The project speculates about a public bathhouse for a possible / nearby (dystopian) future, developed around the two UN Goals - Climate Action & Good Health and Well-Being. The proposal is called "protective skins" and it is about a divided (but related) architecture: a private suit and a public bathhouse - both protecting the human body from different kinds of pollutants (airborne pollution, missing ozone layer, nuclear radiation (wind), acid rain). The proposal is tested in a counterfactual time line on the Japanese island of Hashima – but represents a general proposal. The building functions as a cleaning machine: cleaning suit, human body, environment, and itself.
Analytic computational bottom-up methods were developed around the human body (informing suit and architectural program) and transferred and adapted to the scale of the building: blending the skins of protection and making the building conceptually to the body (with its organs, structure, skin, and metabolism).
The proposal wants to question architect’s romanticized image of nature and the idea of protection solely as a binary on/off condition, as a possible way to rethink our architectural boundaries in general. Additionally, it asks for a critical incorporation of pollution in design – away from pollution as an image and away from seeing pollution as something remote (in terms of time and space).
The architectural boundary of the proposal is shared across a wearable and a building skin – questioning hermetical sealed envelopes of today’s buildings and allowing for a filtering of qualities and (new kinds of) hazards as opposed to blocking them. Hashima island has the right scale for testing the prototypical building as a filtering device in a polluted environment. Additionally, next to a cultural relevance of a bathhouse, the site has a history of industrial exploitation – one of the main sources of today’s climatic issues. The proposition is situated in a speculative counterfactual timeline – where the island was never left due to the change from coal to petroleum in Japan.
“[...] HASHIMA IS WHAT THE WORLD WILL BE LIKE WHEN WE FINISH URBANIZING AND EXPLOITING IT: A GHOST PLANET SPINNING THROUGH SPACE—SILENT, NAKED, AND USELESS.” - Brian Burke-Gaffney, Professor at the Nagasaki Institute of Applied Science
The human body functions as the starting point for the development of the wearable part of the shared boundary. Custom-made algorithms were used to extract different parts of the human body: the basis for the developed information-map-method and a first step – through blending methods and concepts – towards a conceptualization of the building as a metabolic body. The data-set is a collection of anatomical images, ct- and mr-scans of a human body (AustinMan). The development of the wearable skin parts inform floor plan (related to the ceremonial undressing) and needed protection of the two skins.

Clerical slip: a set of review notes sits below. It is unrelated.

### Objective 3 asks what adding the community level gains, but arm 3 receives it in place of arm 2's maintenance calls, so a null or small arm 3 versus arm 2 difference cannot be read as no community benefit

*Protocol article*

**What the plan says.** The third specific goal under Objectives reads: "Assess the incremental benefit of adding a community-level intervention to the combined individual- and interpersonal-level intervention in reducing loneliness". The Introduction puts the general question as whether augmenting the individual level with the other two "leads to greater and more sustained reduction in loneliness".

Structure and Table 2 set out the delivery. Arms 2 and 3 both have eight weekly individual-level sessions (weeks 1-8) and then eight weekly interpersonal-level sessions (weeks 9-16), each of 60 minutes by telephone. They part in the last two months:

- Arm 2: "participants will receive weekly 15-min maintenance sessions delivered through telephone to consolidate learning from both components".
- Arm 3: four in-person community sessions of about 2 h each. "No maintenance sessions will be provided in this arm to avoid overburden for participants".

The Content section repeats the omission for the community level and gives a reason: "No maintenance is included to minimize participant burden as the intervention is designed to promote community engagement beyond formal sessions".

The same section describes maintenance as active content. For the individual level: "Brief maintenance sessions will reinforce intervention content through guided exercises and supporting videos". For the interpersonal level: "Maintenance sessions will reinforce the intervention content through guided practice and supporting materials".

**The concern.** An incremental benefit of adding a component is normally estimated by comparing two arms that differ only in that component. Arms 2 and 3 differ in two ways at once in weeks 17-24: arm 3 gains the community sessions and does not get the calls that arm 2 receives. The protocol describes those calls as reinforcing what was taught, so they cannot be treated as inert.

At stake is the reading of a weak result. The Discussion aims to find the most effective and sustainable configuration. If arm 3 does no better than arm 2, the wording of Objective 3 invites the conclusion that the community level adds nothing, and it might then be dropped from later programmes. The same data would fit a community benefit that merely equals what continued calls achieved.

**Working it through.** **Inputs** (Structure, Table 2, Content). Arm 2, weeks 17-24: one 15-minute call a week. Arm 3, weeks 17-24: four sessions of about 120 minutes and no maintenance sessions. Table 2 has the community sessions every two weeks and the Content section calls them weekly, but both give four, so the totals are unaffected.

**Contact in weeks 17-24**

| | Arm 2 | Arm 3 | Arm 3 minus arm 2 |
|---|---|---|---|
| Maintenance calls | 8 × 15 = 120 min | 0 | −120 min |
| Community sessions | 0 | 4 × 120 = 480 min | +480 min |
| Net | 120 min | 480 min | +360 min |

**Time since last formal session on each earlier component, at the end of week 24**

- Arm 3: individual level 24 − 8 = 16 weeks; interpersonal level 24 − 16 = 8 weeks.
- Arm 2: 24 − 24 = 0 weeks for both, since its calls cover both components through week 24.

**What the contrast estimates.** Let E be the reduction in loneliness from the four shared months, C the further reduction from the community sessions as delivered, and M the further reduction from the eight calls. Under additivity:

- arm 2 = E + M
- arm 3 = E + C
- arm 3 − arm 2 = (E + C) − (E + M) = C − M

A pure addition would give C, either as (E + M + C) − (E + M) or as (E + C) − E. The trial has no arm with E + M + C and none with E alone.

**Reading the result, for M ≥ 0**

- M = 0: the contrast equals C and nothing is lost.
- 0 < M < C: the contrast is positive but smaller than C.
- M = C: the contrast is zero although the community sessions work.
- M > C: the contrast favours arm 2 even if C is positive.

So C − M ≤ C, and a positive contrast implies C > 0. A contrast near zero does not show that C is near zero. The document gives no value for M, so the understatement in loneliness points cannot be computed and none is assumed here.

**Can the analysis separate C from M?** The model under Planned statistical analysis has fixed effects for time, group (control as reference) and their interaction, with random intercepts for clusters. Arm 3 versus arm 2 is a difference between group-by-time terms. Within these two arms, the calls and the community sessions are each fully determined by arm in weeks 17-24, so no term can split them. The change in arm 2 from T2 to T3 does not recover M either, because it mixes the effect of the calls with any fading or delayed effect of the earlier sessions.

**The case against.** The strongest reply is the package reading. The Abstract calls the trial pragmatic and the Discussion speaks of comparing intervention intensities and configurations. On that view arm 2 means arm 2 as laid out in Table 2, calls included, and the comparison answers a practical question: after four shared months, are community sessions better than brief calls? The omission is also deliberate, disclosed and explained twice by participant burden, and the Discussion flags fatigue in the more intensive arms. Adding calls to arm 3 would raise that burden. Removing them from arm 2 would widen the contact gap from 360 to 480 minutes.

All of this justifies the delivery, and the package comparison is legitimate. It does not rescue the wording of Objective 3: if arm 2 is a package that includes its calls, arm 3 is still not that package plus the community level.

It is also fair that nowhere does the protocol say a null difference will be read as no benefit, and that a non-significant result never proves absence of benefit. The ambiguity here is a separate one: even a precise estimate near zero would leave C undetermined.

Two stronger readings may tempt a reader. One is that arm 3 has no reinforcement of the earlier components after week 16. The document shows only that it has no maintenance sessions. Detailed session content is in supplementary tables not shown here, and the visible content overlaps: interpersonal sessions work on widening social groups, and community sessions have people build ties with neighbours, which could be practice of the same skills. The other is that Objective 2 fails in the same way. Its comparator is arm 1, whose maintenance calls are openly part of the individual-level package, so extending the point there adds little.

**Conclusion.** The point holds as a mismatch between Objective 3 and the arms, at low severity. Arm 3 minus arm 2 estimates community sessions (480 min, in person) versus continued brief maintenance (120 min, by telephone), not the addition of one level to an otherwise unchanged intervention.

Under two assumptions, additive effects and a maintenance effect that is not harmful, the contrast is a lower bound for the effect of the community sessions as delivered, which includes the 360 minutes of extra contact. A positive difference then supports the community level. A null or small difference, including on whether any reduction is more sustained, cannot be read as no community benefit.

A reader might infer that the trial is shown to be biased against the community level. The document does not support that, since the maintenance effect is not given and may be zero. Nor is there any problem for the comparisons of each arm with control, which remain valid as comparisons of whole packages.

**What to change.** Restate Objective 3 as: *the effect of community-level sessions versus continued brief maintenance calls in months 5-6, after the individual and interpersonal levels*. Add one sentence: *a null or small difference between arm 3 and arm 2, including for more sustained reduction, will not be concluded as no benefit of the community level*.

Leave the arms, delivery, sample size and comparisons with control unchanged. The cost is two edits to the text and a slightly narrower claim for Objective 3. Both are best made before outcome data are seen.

The building is conceptualized as a ceremonial journey through alternating moments of undressing and body cleaning – from a personal experience towards a collective gathering. Additionally, the internal atmosphere changes from polluted / unprotected, cold and dry to clean / protected, humid and hot – due to the increasing filters on the structure (distinguishable in physical, atmospheric and passive). Methods of positioning, quantifying, and qualifying of filtering layers / devices are shared with the development of the suit discretisation. The positioning of the filtering devices in a synergetic manner makes the building to a cleaning machine / a filtering device on the possible test site Hashima island: cleaning suit, human body, environment and itself. Additionally, different short cuts for staff and visitors and the meeting of systems of clean and contaminated suit parts give the building its own metabolism.
Strictly necessary cookies guarantee functions without which this website would not function as intended. As a result these cookies cannot be deactivated. These cookies are used exclusively by this website and are therefore first party cookies. This means that all information stored in the cookies will be returned to this website.
Functional cookies enable this website to provide you with certain functions and to store information already provided (such as registered name or language selection) in order to offer you improved and more personalized functions.
Performance cookies gather information on how a web page is used. We use them to better understand how our web pages are used in order to improve their appeal, content and functionality.
Marketing / Third Party Cookies originate from external advertising companies (among others) and are used to gather information about the websites visited by you, in order to e.g. create targeted advertising for you.